American soldiers were still eating Spam during the Korean War. They were sufficiently supplied that they could throw it away, and Koreans, who were starving, would pick leftover Spam, hot dogs, and ham from the garbage or trade for them on the black market. (After the war, under the dictatorship of Park Chung-Hee, Spam smuggling was punishable by death.) These meats, the sociologist Grace M. Cho notes, were salty enough that they didn’t spoil, and they combined well with Korean vegetables and spices. Heo Gi-Suk, a restaurant owner in the city of Uijeongbu, first combined them into a dish called budae jjigae, or military base stew. For older Koreans or Korean-Americans like Cho, whose mother worked at a bar at a U.S. naval base during the war, budae jjigae brings back painful memories of shame and privation, but among younger people, it’s now trendy and embraced as comfort/hangover food. Even Anthony Bourdain ate it (though he couldn’t resist mocking the Spam)!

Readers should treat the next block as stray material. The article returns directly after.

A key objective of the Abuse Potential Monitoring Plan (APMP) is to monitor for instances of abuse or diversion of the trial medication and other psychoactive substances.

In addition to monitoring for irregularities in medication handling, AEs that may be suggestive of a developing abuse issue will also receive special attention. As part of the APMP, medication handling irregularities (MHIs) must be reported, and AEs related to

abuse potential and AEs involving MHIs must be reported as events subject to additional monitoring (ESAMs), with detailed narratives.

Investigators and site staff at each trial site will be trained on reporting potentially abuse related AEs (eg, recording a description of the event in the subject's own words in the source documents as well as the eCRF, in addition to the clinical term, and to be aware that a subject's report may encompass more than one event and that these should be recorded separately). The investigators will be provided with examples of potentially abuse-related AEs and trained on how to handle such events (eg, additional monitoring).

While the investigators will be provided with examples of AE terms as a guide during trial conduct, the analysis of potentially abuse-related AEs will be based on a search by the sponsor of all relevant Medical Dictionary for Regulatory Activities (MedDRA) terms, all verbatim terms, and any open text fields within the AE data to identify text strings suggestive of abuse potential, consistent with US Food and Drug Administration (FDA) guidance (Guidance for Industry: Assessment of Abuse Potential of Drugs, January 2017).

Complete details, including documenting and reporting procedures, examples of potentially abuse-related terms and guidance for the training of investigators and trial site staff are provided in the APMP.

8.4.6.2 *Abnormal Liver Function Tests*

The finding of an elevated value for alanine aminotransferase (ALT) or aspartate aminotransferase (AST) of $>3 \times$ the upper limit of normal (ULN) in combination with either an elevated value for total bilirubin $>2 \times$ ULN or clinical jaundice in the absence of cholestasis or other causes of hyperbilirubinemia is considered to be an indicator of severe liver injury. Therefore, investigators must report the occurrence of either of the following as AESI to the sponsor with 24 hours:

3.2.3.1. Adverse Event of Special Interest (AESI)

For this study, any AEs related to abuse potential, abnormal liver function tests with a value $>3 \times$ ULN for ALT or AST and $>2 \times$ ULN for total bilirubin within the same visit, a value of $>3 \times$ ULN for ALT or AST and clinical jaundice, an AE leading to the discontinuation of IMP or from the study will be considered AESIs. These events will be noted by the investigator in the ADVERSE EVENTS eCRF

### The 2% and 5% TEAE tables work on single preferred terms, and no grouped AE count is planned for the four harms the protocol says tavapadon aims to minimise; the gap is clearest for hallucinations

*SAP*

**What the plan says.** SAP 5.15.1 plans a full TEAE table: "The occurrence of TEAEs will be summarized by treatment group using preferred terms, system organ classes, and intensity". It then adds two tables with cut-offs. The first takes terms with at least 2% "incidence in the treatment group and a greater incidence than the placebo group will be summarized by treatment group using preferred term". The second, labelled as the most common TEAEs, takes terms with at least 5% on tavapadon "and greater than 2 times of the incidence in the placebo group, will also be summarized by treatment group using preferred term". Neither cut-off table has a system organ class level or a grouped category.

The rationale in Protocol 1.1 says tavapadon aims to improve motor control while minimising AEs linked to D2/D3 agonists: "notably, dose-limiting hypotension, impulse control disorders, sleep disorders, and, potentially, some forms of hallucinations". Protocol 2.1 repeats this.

Why the disparity? Why is one country’s joke another country’s breakfast? The food historian Rachel Laudan, who lived in Hawaii for many years and wrote extensively about its food, has another idea: “Instead of saying, ‘Why is it so odd that people in Hawaii or people in Korea or people in the Philippines eat Spam and like it,’ the question is: Why did it become such an object of deep scorn?” she told Eater. “Perhaps it was because [mainland Americans] saw themselves as unloading Spam on ‘those people over there.’”